The general UK foster care system is also used for UAMs. Foster care is seen by the majority of both statutory and non-statutory child care, child support and child advocacy agencies as the best care arrangement for UAMs.

The number of children accommodated in foster families has increased in the past few years. However, as foster care is non-statutory, costly and (in some areas) short of supply, particularly UAMs aged 16 to 18 are not always given equal access. Some local authorities can and do accommodate looked after children in a local authority-commissioned children’s home. Children’s homes, supported lodgings (shared housing) and hotels is often referred to as “temporary” accommodation, but many youngsters stay there until they turn 18. This is not seen as accepted good practice due to the additional needs UAMs may have.

Using foster carers with different cultural backgrounds is not the norm in the UK. The system is rigorous in recruitment. It asks for an embedded community, such as Pakistani and Indian families who have been in the UK for a long time, for instance. The need for foster carers with a similar cultural background to that of the UAM is undermined by the shortage of family placements, and the argument is therefore that a family placement is better than a placement which is not considered part of a family environment. Private placements within network families are not recognized as formal foster care placement in the UK. Whilst the local Children’s Services should be informed of such arrangements, the host families do not usually receive remuneration or subsistence for the child. There is only a Children’s Services intervention if there are concerns regarding the child’s safety or well-being. Whereas private placements with other family members (in the form of kinship care) may be considered appropriate by Children’s Services trying to accommodate an indigenous child away from their parents, most UAMs arriving into the UK do not claim to have families that are already resident.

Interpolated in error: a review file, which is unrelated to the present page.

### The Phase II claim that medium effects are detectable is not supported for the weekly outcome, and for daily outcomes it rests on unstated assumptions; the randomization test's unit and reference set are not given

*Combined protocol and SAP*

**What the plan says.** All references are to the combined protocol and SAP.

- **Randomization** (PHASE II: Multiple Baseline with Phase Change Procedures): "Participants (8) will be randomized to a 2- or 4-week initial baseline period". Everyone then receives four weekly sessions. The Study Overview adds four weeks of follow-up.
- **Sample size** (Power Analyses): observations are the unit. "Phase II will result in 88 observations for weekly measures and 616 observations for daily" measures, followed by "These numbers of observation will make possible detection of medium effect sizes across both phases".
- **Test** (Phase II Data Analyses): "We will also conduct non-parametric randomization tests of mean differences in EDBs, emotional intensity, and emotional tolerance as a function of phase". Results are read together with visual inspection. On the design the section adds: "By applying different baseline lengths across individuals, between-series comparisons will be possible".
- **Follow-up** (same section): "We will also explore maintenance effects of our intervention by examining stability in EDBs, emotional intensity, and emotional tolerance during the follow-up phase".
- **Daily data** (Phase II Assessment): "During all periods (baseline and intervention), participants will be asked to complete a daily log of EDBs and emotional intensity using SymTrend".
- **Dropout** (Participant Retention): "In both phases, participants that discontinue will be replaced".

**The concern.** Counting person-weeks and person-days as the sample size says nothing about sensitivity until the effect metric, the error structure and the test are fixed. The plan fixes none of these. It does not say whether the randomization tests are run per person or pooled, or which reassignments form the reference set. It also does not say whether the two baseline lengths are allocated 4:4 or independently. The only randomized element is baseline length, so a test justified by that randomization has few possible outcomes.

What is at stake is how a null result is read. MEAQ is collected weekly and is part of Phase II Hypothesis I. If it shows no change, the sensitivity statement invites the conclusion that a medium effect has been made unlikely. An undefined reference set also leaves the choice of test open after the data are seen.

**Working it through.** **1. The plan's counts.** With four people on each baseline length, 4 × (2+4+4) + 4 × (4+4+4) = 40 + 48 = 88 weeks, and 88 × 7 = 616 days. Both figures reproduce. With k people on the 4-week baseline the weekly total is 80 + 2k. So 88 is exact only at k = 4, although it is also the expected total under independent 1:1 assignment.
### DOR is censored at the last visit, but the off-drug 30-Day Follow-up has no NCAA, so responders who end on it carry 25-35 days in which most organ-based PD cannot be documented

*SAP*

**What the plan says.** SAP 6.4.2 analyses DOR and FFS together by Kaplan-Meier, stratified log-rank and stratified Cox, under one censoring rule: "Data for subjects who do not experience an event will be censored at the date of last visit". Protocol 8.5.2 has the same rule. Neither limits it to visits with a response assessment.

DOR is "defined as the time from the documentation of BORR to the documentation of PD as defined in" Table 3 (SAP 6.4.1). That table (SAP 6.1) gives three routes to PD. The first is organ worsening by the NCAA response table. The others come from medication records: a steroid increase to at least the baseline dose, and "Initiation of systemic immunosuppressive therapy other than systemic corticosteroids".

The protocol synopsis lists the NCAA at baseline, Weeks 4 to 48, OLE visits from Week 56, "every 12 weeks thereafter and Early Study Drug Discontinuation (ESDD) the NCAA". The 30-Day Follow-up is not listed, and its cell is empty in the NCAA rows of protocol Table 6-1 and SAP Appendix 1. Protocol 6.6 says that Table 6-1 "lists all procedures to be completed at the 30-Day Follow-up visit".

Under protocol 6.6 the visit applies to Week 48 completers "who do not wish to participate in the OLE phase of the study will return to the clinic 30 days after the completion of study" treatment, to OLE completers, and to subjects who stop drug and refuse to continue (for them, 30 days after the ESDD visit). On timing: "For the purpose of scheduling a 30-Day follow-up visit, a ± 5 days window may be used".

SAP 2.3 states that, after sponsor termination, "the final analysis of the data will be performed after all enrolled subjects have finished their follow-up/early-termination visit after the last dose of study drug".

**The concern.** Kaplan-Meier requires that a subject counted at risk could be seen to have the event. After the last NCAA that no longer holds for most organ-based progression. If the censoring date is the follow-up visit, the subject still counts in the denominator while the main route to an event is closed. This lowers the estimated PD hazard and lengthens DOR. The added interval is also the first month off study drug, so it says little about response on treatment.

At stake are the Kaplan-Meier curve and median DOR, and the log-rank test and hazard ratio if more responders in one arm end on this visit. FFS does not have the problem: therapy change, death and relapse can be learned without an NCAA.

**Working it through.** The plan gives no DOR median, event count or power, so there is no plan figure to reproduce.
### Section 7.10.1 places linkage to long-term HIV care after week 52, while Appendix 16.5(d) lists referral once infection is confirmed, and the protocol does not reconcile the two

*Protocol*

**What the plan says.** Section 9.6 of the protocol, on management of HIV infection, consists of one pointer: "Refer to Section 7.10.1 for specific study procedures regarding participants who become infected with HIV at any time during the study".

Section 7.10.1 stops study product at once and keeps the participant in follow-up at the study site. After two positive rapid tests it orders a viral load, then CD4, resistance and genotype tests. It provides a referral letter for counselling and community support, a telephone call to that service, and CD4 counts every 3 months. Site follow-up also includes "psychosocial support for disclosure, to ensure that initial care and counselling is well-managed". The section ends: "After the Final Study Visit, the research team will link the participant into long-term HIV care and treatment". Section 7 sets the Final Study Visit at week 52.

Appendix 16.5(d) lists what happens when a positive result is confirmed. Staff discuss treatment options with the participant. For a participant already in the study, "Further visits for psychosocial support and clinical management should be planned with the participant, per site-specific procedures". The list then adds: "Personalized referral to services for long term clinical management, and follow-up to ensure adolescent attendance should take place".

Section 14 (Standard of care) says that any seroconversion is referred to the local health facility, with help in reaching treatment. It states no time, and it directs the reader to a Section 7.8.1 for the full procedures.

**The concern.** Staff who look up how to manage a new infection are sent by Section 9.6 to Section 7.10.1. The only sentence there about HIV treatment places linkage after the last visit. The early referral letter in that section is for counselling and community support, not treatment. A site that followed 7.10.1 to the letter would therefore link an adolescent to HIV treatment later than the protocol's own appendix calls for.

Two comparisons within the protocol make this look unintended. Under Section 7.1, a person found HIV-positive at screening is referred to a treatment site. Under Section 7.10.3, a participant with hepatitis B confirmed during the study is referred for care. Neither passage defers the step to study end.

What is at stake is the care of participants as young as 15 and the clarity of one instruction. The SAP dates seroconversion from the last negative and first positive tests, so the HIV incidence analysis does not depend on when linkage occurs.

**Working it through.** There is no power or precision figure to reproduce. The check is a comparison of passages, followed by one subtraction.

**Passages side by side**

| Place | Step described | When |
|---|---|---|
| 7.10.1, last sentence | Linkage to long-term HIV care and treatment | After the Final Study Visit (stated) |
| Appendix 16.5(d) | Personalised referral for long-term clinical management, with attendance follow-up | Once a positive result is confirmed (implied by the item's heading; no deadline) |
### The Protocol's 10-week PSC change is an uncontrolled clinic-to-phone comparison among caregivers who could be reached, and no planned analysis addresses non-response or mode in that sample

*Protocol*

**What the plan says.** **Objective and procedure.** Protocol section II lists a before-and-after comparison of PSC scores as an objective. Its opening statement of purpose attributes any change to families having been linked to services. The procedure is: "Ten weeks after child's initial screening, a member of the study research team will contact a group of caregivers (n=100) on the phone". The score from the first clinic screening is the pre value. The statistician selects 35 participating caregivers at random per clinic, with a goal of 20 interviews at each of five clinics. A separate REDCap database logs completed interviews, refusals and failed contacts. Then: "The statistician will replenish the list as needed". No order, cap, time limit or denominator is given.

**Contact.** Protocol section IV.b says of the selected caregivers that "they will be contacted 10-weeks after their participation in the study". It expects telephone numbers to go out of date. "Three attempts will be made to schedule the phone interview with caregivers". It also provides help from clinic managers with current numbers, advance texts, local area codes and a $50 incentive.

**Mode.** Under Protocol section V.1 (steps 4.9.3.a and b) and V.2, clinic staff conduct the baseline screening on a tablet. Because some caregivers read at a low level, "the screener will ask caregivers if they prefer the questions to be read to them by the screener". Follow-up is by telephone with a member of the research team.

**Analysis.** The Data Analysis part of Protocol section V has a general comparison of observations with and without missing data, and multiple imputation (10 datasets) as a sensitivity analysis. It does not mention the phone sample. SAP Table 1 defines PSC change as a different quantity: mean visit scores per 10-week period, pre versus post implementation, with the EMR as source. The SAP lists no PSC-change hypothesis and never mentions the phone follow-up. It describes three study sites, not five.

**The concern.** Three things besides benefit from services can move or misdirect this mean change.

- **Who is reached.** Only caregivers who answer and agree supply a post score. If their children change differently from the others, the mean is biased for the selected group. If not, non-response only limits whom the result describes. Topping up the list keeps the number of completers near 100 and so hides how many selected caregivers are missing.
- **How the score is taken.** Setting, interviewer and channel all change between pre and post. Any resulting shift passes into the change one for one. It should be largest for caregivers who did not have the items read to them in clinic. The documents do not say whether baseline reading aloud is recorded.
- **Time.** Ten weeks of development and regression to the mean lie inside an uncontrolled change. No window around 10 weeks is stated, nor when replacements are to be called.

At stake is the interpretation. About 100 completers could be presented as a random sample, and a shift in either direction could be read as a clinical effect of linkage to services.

The UK’s leading children’s charity, Barnardo’s, recently ran a pilot project within which children at risk of sexual exploitation and trafficking were placed in specialist foster care placements. The project was evaluated by the University of Bedfordshire which found that the specialist placements met the needs of this group of children and offered effective protection. This pilot has now been extended and Barnardo’s is recruiting suitably qualified foster carers.

<span class=”icon-home”></span> www.beds.ac.uk/__data/assets/pdf_file/0003/203592/The-Barnardos-Safe-Accommodation-Project-Dr-Lucie-Shuker.pdf.

<span class=”icon-home”></span> www.barnardos.org.uk/fostering/what-is-fostering/foster-placement-types/cse-and-trafficking.htm.

Counter Human Trafficking Bureau (RLF partner)
Philip Ishola (director)
+44 20 34327076 or +44 7967 752420